The DC Maxecuters are model aviation enthusiasts. First organized in the late 50’s, the club’s roots are in rubber-powered Free Flight, though members actively pursue other facets of the model aircraft hobby, including electric and gas-powered free-flight as well as radio control, especially micro R/C.
We fly year-round, both in select indoor venues and outdoors in the fields. Members are typically also members of other model aviation clubs, including the Academy of Model Aeronautics (AMA) , the National Free Flight Society (NFFS), the Society of Antique Modelers (SAM), and of course The Flying Aces Club (FAC)
The Maxecuters publish a quarterly journal, MAX-FAX. All members receive a copy. We try to produce a varied and stimulating source of free flight scale information, including plans, articles, construction and flying techniques and photos.
Dues for membership are now $25 per year for residents of the USA, Canada and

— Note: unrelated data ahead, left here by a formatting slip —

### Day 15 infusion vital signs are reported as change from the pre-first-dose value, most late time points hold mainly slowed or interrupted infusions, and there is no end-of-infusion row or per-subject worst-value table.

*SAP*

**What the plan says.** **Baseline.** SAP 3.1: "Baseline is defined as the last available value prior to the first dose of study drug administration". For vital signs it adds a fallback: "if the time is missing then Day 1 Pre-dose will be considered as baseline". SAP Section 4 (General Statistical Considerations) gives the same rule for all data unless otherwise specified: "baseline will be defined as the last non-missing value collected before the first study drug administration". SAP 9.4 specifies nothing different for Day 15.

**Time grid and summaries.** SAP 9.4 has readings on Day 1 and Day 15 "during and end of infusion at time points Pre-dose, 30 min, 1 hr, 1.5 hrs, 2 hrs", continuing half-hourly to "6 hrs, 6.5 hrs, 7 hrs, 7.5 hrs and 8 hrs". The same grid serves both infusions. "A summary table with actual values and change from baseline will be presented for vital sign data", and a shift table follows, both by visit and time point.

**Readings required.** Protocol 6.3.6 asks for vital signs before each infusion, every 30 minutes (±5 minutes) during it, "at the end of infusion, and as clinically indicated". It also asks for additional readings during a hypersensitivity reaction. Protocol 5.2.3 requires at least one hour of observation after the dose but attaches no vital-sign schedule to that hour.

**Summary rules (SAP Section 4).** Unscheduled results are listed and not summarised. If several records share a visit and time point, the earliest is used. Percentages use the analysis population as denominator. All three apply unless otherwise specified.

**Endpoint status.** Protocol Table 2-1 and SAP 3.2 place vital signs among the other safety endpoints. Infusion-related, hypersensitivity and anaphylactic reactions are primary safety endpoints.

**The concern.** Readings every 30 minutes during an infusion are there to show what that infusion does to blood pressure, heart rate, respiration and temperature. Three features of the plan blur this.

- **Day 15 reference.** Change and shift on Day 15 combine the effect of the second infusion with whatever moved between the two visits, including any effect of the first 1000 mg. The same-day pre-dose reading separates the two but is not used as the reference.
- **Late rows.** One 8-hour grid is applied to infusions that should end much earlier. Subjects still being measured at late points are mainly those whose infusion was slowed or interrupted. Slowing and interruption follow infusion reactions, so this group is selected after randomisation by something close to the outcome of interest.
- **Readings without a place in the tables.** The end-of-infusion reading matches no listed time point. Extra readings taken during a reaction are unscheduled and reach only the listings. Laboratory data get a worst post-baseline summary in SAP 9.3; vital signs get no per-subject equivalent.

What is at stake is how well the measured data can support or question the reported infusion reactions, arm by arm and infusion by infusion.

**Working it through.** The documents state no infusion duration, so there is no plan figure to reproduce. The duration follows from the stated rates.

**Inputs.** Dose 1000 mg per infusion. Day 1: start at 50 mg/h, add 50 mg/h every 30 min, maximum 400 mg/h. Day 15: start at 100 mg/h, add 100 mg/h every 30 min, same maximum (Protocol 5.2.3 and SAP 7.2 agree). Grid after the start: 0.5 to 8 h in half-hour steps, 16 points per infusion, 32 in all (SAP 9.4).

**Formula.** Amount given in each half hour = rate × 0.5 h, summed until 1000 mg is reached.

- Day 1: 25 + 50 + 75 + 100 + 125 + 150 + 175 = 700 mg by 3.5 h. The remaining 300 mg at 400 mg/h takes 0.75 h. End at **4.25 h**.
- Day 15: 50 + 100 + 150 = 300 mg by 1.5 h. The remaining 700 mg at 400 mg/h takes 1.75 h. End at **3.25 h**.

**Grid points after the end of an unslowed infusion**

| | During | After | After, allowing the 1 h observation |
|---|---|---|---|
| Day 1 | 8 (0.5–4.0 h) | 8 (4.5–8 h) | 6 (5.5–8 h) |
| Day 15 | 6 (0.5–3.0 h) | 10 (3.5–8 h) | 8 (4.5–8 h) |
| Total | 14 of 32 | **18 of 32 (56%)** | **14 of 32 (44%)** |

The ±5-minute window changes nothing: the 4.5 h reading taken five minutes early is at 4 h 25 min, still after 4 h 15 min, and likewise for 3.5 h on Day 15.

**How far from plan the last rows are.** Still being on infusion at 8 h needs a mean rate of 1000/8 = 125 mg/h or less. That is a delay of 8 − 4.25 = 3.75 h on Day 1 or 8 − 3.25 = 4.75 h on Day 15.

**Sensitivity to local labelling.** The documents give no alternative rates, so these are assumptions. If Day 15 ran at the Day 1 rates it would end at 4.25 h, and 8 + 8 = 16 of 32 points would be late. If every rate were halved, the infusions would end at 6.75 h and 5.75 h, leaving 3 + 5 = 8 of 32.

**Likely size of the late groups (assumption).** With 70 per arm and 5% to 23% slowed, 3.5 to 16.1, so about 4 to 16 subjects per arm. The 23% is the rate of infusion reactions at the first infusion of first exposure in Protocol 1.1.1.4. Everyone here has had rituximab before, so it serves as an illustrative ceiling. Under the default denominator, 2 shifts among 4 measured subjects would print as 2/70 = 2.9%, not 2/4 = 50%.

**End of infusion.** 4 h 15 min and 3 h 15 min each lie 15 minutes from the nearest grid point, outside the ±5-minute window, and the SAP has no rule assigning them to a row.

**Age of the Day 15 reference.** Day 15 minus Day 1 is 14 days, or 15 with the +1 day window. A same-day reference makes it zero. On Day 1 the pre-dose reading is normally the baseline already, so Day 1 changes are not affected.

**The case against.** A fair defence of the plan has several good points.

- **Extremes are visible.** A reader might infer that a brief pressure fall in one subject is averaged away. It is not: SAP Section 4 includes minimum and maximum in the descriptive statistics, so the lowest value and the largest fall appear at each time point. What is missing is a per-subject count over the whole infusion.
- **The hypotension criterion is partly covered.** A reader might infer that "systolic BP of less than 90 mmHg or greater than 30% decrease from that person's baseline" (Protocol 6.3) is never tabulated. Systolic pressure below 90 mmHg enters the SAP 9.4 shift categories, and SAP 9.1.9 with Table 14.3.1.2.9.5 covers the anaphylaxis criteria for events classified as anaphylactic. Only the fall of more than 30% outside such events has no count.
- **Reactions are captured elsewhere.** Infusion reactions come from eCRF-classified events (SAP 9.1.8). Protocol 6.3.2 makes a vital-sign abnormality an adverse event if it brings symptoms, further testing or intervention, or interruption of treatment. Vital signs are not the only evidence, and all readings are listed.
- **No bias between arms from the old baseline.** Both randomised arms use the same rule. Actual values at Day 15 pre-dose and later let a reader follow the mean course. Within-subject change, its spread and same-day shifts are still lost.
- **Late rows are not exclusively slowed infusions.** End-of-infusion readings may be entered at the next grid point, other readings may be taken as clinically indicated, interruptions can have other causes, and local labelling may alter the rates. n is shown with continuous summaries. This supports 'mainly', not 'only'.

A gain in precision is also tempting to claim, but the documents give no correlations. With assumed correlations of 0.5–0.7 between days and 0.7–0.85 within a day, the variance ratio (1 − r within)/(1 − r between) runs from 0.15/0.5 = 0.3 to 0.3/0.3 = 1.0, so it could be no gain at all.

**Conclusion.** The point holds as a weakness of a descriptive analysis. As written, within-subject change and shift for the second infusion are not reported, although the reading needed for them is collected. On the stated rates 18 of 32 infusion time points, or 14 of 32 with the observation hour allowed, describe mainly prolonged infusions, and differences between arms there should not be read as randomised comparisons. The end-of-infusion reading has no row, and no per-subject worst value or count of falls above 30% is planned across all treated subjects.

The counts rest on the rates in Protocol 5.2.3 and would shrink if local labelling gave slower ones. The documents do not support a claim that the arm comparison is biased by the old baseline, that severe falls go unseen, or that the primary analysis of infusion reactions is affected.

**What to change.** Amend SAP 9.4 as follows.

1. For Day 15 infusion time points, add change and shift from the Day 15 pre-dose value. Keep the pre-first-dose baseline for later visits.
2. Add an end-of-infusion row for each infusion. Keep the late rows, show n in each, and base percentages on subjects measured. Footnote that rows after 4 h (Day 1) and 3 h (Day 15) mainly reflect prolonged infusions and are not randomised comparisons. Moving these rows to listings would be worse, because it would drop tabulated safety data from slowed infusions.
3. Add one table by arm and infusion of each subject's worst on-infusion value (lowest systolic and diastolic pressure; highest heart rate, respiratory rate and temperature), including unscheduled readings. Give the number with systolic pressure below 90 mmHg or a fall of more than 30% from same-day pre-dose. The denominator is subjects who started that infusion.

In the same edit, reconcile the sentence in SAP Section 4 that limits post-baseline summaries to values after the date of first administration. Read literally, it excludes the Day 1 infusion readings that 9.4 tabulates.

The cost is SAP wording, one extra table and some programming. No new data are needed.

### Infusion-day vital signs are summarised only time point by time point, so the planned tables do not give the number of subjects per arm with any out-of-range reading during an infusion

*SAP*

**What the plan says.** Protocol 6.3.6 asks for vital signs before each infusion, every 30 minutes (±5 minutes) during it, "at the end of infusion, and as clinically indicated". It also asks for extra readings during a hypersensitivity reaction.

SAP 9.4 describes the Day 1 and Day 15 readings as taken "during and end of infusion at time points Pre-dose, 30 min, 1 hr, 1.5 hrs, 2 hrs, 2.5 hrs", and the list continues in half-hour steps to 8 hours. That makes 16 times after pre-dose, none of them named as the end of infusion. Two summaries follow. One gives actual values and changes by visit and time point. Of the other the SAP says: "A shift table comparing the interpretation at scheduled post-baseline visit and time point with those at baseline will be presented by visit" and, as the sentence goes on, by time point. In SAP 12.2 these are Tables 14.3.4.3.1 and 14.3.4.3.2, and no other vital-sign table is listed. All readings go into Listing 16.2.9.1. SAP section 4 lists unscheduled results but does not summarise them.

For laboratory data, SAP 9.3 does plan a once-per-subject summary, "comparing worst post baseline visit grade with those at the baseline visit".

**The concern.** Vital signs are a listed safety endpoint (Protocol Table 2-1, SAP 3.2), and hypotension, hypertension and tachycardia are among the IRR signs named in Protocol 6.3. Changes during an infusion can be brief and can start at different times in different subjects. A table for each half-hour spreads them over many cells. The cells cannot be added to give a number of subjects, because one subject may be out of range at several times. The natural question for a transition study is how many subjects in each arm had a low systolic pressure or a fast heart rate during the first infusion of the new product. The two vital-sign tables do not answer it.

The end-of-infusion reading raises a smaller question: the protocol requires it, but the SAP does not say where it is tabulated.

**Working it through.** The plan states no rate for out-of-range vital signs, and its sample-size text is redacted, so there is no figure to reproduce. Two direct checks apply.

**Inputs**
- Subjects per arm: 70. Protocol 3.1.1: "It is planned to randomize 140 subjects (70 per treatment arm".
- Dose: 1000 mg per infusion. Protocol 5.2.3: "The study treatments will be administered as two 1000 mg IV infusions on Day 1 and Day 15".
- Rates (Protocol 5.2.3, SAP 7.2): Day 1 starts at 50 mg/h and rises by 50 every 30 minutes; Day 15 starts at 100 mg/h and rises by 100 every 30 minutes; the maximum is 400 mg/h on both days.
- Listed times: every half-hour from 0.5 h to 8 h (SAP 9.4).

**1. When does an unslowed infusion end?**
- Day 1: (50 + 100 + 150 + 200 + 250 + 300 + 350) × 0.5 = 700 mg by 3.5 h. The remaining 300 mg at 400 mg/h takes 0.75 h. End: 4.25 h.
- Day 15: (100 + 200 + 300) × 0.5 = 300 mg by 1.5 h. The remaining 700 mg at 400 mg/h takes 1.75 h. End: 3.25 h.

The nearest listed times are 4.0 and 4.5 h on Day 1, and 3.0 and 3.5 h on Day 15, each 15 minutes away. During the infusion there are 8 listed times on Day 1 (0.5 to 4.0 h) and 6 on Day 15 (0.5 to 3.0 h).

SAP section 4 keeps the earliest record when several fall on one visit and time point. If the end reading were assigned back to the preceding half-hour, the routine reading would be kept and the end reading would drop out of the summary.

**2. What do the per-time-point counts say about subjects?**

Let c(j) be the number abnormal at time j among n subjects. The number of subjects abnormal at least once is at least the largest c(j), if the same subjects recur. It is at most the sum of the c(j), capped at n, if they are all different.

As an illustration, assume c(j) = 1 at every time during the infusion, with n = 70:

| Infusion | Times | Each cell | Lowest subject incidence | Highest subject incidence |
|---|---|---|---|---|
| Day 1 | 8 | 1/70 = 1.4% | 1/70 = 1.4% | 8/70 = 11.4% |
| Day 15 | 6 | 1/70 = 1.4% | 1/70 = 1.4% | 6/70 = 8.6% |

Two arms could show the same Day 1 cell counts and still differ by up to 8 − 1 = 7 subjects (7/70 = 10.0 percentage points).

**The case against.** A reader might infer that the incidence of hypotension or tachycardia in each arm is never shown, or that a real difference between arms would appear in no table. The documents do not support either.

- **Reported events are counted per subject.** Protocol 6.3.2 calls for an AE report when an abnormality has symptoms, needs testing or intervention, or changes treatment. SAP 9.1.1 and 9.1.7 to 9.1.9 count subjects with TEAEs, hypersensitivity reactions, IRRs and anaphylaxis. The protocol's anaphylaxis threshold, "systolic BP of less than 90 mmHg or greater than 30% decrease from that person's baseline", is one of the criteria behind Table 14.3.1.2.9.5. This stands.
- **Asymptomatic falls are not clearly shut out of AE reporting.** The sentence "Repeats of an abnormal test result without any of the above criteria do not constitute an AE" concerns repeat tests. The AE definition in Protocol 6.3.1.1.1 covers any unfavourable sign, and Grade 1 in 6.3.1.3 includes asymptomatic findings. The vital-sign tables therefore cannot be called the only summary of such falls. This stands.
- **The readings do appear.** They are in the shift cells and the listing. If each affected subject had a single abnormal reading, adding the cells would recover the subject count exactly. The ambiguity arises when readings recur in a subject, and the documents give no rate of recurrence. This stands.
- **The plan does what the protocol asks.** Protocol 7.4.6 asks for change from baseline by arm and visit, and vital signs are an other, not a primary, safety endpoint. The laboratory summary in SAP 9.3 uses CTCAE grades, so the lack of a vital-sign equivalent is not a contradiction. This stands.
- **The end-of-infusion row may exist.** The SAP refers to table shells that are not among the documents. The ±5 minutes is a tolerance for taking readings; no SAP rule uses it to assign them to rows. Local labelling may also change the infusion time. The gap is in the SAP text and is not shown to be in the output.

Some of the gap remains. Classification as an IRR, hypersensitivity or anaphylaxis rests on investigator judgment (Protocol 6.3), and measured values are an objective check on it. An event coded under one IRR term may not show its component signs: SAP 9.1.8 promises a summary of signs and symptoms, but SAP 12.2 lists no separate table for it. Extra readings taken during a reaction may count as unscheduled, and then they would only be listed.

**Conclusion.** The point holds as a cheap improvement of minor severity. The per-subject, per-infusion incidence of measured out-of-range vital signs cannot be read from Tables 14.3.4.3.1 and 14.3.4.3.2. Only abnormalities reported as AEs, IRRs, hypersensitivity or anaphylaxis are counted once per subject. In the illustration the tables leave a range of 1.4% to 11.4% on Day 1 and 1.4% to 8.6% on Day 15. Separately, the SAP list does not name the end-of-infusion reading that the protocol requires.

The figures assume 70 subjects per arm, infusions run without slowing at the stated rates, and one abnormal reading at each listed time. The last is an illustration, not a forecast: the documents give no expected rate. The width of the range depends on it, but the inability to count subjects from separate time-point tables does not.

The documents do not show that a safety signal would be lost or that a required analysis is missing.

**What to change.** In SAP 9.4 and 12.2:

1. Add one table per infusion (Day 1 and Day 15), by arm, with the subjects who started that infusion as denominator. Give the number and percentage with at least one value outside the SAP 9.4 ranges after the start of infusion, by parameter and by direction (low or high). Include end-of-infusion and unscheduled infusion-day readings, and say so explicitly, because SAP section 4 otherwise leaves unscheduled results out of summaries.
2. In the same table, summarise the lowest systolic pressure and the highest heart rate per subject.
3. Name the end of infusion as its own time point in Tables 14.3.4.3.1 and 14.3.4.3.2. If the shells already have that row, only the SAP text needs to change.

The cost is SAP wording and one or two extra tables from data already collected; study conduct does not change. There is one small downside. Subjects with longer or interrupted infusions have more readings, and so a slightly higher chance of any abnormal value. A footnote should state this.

Mexico, and $35 for all other countries.
Postage rates have caused us to raise these prices as of 2013.
Send a check, payable to the "D.C. MAXECUTERS" to the Treasurer:
8304 Whitman Dr.
Bethesda, MD 20817
To join or renew on-line go to MaxFax
Treasurer & MaxFax Editor: Stew Meyers
Safety Officer: Ray Rakow
Free flight models fly on their own after launch. They follow the wind and soar in rising thermal currents of warm air and set their own course without any control from the ground. If you have ever tossed a folded paper airplane or a dime store balsa glider, you have flown a free flight model in its most basic form.
Free Flight models usually are trimmed to fly in circles to reduce the probability of a fly away. The model airplanes we fly are usually hand-built, primarily from balsawood and tissue paper. We sometimes use modern materials such as carbon fiber and foam, but for the most part we make these models using the same materials and methods as that a kid in the 1930s.
Somethings HAVE changed though, especially the quality of rubber that is used for motors. Free Flight modelers have increased their average flight times considerably over the “old days”. Flights of 40 to 60 seconds are fairly commonplace, with everyone angling for the coveted “max” flight of 120 seconds or better. With such long flight times and no method of controlling the model once it has been launched, many models fly OOS (out of sight), lifted by thermals into the blue horizon.